First day of hawk watching in Belize!

Anna FasoliBirding, Field Work, General News and Info2 Comments

Woken up early thanks to some Howler Monkeys around 5 am, I hit the road early for birding. The road that my house is on is actually very productive for local species and also warblers; it is just one street over from the coast, so I think migrants just use it all day long. Perhaps everywhere in Belize is like this though…birding is good literally all day, and especially during a light to steady rain. I’m seeing a lot of our northern warblers that will spend the winter here (Black-throated Green, Yellow Warbler, Yellow-throated Warbler, Common Yellowthroat, Magnolia Warbler, Black-and-white Warbler, American Redstart, Northern Waterthrush, Yellow-rumped Warbler), and also many other familiar faces (Red-eyed and Yellow-throated Vireo, Gray Catbirds).

Red-eyed Vireo, a common migrant

Red-eyed Vireo, a common migrant (Photo by Anna Fasoli)

Yesterday morning I added a few new species; Plain Chachalaca, Yellow-billed Cacique, and Pale-vented and Short-billed Pigeon. Two White-fronted Parrots flew over just after a noisy group of Red-lored Parrots (the most common parrot species here), and later in the day I found a group of 5 Olive-throated Parakeets roosting high in a tree. A local juvenile Common Black Hawk was perched near the road, trying to dry off. Read the morning ebird list here (36 species).

Common Black-Hawk - juvenile, drying off after a storm

Common Black-Hawk – juvenile, drying off after a storm (Photo by Anna Fasoli)

Red-lored Parrots flying over

Red-lored Parrots flying over (Photo by Anna Fasoli)

Hook-billed Kite - adult male

Hook-billed Kite – adult male (Photo by Anna Fasoli)

After my morning walk, I headed out for my first full day of hawk watching at the Cattle Landing Soccer field for Belize Raptor Research Institute.  I must say that it feels completely wrong to be wearing a t-shirt and shorts, and worrying about dehydration, while hawk watching in November. Weather was not ideal for the first hour (no wind and cloudy), but by 9 am local vultures started moving, and soon a few individual Peregrine Falcons and Broad-winged Hawks followed. Shortly after was my first group of Hook-billed Kites! Groups ranging in size from 2-32 flew by until a mid-day storm, giving us a total of 386 raptors for the day. About 150 or so of these were local raptors, mostly Turkey Vultures. Occasional Common Black Hawks and Short-tailed Hawks could be seen over the distant forest, but most migrants passed directly over the count site very high. A few juvenile Mississippi Kites also flew over. While I loved seeing the Hook-billed Kites after nearly 5 months of anticipation, my favorite bird of the day was a distant adult King Vulture that was travelling with a group of Black Vultures! On top of this, Magnificent Frigatebirds dotted the sky with the raptors all day, and migrant songbirds flew south along the coast (mostly warblers and Gray Catbirds, but also a single Yellow-billed Cuckoo!). After my lunch break, we had a downpour, and raptor activity all but stopped. However an adult Peregrine made a quick run south along the coast in between the storms, and a juvenile Mississippi Kite flew right over our shelter before the next and final storm of the day moved in. Read the ebird list here for the day (56 species; does not include full raptor numbers).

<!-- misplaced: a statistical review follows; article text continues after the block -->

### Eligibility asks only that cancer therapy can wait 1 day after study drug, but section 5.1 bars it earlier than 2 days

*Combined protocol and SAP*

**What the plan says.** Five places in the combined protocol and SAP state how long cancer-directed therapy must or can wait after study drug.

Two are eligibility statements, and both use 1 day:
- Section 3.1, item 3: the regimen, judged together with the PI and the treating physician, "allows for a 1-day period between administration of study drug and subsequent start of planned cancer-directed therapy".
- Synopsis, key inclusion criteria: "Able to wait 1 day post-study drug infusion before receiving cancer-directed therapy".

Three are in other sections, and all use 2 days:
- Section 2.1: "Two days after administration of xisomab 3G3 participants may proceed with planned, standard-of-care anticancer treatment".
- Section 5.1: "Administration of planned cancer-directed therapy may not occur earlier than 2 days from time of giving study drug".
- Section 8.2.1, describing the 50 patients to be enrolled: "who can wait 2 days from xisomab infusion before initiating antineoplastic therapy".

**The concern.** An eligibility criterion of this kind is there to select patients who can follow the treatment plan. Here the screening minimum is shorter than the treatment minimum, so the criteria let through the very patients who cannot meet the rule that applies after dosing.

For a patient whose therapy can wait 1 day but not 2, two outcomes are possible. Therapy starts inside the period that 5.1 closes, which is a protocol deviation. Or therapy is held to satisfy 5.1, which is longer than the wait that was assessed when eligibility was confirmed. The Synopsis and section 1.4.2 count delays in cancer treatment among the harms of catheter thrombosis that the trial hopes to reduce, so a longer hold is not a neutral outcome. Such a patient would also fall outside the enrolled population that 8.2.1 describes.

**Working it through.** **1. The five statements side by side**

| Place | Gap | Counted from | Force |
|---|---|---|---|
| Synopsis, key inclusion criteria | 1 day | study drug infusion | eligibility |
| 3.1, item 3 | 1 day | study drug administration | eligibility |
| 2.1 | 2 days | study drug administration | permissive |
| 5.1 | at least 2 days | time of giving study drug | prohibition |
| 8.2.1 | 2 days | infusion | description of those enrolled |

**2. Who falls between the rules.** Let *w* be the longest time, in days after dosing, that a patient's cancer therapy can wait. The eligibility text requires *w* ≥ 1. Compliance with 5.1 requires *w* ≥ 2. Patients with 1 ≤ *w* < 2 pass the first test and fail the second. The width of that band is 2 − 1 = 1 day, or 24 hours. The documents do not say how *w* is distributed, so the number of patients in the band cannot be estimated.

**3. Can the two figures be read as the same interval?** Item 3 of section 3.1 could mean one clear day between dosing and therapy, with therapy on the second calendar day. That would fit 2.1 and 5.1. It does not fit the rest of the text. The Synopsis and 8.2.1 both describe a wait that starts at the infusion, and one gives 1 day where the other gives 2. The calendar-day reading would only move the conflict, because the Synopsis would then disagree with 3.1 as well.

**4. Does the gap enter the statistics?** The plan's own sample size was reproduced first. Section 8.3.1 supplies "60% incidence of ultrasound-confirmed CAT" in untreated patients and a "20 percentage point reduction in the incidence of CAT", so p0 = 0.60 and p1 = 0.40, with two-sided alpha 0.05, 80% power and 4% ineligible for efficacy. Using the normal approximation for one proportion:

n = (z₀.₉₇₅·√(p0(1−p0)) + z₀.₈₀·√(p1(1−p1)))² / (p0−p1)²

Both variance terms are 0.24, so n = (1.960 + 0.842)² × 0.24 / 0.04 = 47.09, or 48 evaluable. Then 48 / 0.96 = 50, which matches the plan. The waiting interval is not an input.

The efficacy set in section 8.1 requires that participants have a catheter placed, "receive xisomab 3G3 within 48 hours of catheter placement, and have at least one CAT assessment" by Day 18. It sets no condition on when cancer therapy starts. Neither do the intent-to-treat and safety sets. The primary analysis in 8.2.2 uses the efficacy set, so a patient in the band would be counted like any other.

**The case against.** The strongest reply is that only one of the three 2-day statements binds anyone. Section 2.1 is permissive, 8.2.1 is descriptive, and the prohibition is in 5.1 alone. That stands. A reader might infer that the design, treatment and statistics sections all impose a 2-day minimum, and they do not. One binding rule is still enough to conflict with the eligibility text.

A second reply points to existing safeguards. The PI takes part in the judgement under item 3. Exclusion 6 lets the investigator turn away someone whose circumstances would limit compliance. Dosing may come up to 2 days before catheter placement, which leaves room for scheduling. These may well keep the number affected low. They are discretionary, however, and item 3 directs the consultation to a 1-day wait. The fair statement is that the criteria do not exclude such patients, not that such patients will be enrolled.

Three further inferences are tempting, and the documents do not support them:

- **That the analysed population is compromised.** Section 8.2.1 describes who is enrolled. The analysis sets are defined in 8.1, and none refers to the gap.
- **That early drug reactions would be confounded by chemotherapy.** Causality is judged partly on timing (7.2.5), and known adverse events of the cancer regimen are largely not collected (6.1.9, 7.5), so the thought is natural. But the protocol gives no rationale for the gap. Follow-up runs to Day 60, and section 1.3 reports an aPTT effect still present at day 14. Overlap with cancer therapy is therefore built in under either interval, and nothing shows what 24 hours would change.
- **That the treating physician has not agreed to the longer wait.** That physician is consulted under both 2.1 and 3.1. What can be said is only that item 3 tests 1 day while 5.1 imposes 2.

Mississippi Kite - juvenile

Mississippi Kite – juvenile (Photo by Anna Fasoli)

Hook-billed Kite kettle!!!!

Hook-billed Kite kettle!!!! (Photo by Anna Fasoli)

Common Black Hawk - adult

Common Black Hawk – adult (Photo by Anna Fasoli)

Hook-billed Kite - juvenile

Hook-billed Kite – juvenile (Photo by Anna Fasoli)

A large kettle of Hook-billed Kites containing adults, juveniles, and dark morphs

A large kettle of Hook-billed Kites containing adults, juveniles, and dark morphs (Photo by Anna Fasoli)

Broad-winged Hawk - juvenile, flying over the count site

Broad-winged Hawk – juvenile, flying over the count site (Photo by Anna Fasoli)

We ended the county early for rain, so I headed back and did some more birding of course, but with no camera thanks to the rain. Highlights were three new hummingbird species including Long-billed Hermit (amazingly long tail), White-necked Jacobin, and White-bellied Emerald! I also found a grassy field that contained quite a few Blue-black Grassquit, and an extremely friendly Yellow-bellied Elaenia (lifer of course) popped out and foraged down the edge of the road. Read the ebird list here (38 species). It is very easy to add a few new species here every few hours, and I think I will be able to keep this up at least a few days as I learn more and more species!

Great Kiskadee

Great Kiskadee (Photo by Anna Fasoli)

Social Flycatcher; note the smaller bill than Great Kiskadee

Social Flycatcher; note the smaller bill than Great Kiskadee (Photo by Anna Fasoli)

White-collared Seedeater - male (very common)

White-collared Seedeater – male (very common) (Photo by Anna Fasoli)

Rufous Hummingbird

Rufous-tailed Hummingbird (Photo by Anna Fasoli)

Golden-fronted Woodpecker

Golden-fronted Woodpecker (Photo by Anna Fasoli)